Rancho Santa Fe Association moves forward with plans for ‘fast, reliable’ fiber-optic network
The Rancho Santa Fe Association board voted to take a big step toward speedier wireless connectivity at its March 5 meeting, approving a consultant contract with Magellan Advisors to work on building a fiber-optic network in the Covenant.
“I think everyone can agree that fast, reliable internet connectivity, or broadband, is crucial to the enhancement of this community,” said board member Philip Wilkinson, who served on the broadband committee. “We’d love to see the Covenant brought into the 21st century.”
Networks made of fiber-optic cable are capable of carrying significantly more information at faster speeds than traditional copper-wire networks. Fiber broadband can deliver as much as a gigabit (1 billion bits) per second.
Wilkinson said it’s more than just allowing people to run their businesses from home, watch movies online or allow children to do their homework with Internet that moves faster than a snail’s pace — there are many services that can apply when you have fast broadband, such as emergency services, data storage and encryption. Wilkinson himself has a Nest thermostat in his home that can be controlled through an Internet connection.
“The world is going this way, and it’s so important to have reliable, fast broadband in this community,” Wilkinson said.
After conducting a feasibility study independently funded by Covenant residents Fred Luddy, Mike Licosati, Alex Kaiser, Eoin O’Shea, Todd Mikles and John Ryan, Magellan recommended that the Association build and own the entire $14 million fiber-optic network, allowing Rancho Santa Fe to maintain control of the technological infrastructure.
It was also recommended that Rancho Santa Fe not be in the business of providing the actual service to homes. Wilkinson said this could be done though Internet service providers, any number of which could participate and give a “door fee” or royalty back to the Association for access to its infrastructure.
Based on current and industry standard fees, the retail broadband provider could generate about $3.1 million a year based on 1,700 homes paying $140 month for the “triple play” (home phones, Internet and TV) and 100 businesses paying $250 a month.
For a 10-year payback, Rancho Santa Fe would need to collect $1.4 million a year.
Another option exists whereby the Association could grant entitlements to a developer to complete and manage the project. This would be at no cost to the Association; the risk would be transferred to the developer and the Association would still receive the revenue.
The board voted to engage Magellan to complete the next steps as a consultant for $100,000 from the Covenant Enhancement Fund. Magellan would identify vendors, gain preliminary commitment from residents to perfect the revenue model, meet with the county and assess right-of-way issues for trenching or coring, write requests for proposals for qualified engineers, and most important, identify the revenue stream and revenue share with providers.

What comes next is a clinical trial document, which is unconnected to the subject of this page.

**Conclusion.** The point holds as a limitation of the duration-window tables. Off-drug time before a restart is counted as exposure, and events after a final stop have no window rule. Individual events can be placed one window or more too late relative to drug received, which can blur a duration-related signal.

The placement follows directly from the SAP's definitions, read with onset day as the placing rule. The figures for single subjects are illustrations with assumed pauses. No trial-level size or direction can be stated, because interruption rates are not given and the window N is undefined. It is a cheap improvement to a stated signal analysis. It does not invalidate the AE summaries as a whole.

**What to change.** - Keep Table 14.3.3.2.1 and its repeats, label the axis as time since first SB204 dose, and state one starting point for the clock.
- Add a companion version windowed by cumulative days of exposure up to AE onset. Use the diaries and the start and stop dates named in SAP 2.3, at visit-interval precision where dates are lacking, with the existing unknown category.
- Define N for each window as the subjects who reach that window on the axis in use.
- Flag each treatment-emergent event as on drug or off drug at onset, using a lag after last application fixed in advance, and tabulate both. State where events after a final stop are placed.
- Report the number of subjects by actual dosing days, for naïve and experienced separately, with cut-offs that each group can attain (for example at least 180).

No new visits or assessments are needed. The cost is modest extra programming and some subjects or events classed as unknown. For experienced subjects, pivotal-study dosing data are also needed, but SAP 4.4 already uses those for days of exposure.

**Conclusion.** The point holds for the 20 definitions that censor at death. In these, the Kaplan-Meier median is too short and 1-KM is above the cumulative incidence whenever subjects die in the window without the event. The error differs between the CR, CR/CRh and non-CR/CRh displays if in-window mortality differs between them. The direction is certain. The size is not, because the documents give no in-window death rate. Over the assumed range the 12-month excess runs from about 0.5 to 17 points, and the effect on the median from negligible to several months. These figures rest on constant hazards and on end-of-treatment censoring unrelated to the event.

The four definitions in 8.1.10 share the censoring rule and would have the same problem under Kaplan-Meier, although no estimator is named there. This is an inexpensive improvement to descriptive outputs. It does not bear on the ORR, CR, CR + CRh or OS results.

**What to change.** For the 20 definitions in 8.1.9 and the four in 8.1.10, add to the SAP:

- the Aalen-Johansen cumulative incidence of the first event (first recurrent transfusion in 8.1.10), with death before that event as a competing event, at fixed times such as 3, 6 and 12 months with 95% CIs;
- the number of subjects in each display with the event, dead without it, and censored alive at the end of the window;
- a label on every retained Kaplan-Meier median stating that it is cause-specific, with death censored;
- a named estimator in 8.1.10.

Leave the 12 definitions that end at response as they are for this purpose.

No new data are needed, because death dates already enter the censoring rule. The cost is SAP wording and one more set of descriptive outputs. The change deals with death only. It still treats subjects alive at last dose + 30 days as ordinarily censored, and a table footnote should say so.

“We can’t make an informed decision until we refine the business plan and determine if it’s something we want to build ourselves and pay for,” Wilkinson said. “We know there’s a need … but we can’t determine if we should own it or someone else should own it until that business plan is defined.”
The network would take approximately 16 months to two years from start to completion.
Wilkinson said Magellan’s feasibility was very positive and helpful. The study confirmed that it would be an expensive venture: $75,000 per mile and almost 100 miles in the Covenant that would need to be cored or trenched to build a backbone for broadband.
Wilkinson said it was important that it be an open system, so multiple providers could be on the same system, and they wanted it to be “future proof,” since technology is ever-evolving.
As part of their study, Magellan also completed a survey in which 500 Rancho Santa Fe residents responded.
The survey found 97 percent of residents have Internet at home, and those residents rated the current service an average of 1.9 on a scale of 1 to 5.
The survey showed 47 percent of residents have home-based businesses and 79 percent said they would be willing to pay a premium for quality services.
“If we had sent the survey to the banks and real estate offices in town, we would have 100 percent positive response in ‘need for broadband in the community,’” Wilkinson said.
Companies like Time Warner and Cox have said they would do the project for $30 million — the Association would pay, and they would come in and get the subscribers and all of the revenue.
Broadband committee member Kim Eggleston said doing the project on their own is a way for the Covenant to no longer be “held hostage” by these large companies who don’t like Rancho Santa Fe’s sparse population demographics. For less money, the Association could build its own system and own it, or lay off the development rights and still participate in the revenue.
“It’s a complete no-brainer to do it,” Eggleston said.
“As a community, we’re castigated in the San Diego area as being ‘behind the times’,” said Eggleston. “This would allow us to leap-frog over the rest. We would be the community at the forefront of technology … people would want to locate here for that reason alone.”
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